Are You a New York Writer or an LA Writer?
Do you drink black coffee or almond milk matchas?
If you enjoy reading Electric Literature, join our mailing list! We’ll send you the best of EL each week, and you’ll be the first to know about upcoming submissions periods and virtual events.
You go to a coffee shop in order to focus on your craft. What do you order?
A. A black coffee.
B. An almond milk matcha.
What is your critically acclaimed debut novel about?
A. A man getting stuck on a subway train and revisiting the weight of all of the mistakes he’s made in his twenty- four years of life.
B. A sweeping family drama about migrants crossing the border and the brave white man who meets them and has the guts to tell their story.
What do you eat for breakfast?
A. I don’t, because I’m distracted by the hustle and bustle of the world outside me. I’m constantly on the move, engaging with strangers and enemies, friends and lovers.
B. I don’t, because gluten before noon muddles the mind and destroys the body. Actually, gluten at any time. Actually, all food.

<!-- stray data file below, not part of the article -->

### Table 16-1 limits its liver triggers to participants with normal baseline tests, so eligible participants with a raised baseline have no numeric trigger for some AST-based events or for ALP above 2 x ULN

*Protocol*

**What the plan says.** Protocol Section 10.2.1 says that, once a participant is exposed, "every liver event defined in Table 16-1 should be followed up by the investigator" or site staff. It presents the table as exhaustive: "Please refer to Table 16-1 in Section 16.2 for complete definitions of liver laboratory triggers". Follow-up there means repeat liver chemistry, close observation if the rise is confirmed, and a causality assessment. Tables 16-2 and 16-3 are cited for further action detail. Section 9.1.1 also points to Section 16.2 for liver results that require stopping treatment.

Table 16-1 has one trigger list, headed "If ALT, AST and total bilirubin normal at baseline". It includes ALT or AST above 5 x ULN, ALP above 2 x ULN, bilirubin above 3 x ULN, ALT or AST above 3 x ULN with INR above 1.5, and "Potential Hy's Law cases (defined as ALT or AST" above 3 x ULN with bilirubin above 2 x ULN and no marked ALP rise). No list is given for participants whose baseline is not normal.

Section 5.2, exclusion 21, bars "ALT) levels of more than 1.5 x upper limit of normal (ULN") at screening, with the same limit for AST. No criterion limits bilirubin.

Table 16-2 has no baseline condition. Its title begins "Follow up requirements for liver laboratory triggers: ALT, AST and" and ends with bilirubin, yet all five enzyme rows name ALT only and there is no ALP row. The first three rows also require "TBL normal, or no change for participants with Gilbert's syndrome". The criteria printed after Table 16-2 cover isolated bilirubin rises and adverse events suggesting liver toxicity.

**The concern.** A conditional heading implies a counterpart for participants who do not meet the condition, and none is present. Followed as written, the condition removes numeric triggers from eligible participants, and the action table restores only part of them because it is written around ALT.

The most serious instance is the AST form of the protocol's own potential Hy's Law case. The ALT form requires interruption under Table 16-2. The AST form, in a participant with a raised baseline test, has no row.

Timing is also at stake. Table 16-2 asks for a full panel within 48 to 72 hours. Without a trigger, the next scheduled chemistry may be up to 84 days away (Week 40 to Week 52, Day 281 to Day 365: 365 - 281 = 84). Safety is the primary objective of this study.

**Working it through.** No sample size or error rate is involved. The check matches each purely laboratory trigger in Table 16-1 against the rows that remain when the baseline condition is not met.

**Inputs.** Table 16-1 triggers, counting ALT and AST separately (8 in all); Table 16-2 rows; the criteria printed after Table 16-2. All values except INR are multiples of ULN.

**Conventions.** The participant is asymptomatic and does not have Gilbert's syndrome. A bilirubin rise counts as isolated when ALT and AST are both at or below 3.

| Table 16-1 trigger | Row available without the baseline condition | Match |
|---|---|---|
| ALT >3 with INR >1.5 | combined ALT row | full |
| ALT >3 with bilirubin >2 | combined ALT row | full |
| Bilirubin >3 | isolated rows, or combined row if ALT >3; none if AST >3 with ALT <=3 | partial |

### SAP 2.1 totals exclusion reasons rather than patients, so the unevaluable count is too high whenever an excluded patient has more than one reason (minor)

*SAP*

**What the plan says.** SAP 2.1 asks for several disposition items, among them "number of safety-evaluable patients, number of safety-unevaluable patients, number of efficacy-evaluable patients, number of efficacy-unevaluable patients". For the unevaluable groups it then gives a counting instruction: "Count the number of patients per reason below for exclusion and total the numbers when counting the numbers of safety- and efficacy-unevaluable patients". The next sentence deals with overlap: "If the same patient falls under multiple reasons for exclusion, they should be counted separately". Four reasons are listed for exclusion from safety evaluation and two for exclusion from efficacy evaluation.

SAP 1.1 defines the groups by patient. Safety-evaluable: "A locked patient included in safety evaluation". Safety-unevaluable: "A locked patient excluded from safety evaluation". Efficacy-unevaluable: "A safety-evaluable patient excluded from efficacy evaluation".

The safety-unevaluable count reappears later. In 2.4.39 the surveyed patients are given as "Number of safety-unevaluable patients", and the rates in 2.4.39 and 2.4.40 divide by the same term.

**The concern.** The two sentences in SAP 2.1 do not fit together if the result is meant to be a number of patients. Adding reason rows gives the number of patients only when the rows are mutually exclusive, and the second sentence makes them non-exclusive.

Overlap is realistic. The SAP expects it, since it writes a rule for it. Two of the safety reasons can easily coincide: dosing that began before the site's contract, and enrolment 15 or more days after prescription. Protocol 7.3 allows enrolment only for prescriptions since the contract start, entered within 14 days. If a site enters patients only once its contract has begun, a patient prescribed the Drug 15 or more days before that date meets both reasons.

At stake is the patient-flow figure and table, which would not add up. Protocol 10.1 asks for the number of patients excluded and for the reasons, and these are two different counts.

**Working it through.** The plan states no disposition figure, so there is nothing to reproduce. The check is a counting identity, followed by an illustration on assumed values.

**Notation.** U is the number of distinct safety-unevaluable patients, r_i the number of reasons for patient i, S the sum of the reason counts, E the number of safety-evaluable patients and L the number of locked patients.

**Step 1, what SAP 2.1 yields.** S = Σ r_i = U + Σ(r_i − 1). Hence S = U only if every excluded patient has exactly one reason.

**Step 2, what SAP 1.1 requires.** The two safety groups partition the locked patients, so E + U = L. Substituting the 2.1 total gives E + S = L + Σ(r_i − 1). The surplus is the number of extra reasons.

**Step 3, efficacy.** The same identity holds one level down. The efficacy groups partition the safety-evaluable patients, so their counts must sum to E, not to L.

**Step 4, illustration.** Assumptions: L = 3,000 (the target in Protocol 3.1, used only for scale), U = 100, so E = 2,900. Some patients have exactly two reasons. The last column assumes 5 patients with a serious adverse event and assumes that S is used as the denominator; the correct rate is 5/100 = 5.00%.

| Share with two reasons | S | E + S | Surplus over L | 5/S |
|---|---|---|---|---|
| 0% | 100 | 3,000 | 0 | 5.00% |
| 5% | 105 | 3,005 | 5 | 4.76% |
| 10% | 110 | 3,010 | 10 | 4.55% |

How explicit are your sex scenes?
A. I describe the curve of her breast.
B. I describe the curve of her [CENSORED BY THE EDITOR FOR PUBLICATION].
What’s served at your local cocktail parties?
A. Microbrews and cocaine.
B. Cheese and cocaine.
What are you dressing as for Halloween this year?
A. I don’t dress up for Halloween because it’s a holiday for children and crass consumer- ists. So either that or Maxwell Perkins.
B. A serial killer, but one who hasn’t been caught yet.
If you answered mostly A’S
You are a New York writer. Your best work will be done in a notebook while standing on a subway platform, waiting for a train that may or may not ever arrive. The rats that have burrowed beneath your nonfunctional dish- washer are probably just a metaphor for your grandfather’s sins.
If you answered mostly B’S
You are an LA writer. Your best work will be done by dictation while you’re waiting in traffic. Your blog posts about the lighting in Tarantino films will one day have upwards of eighty views. Enjoy pretending to call yourself a novelist while you’re really just waiting for the right person to read your screenplay.
(The above is an excerpt from The White Man’s Guide to White Male Writers of the Western Canon written by Dana Schwartz and illustrated by Jason Adam Katzenstein.)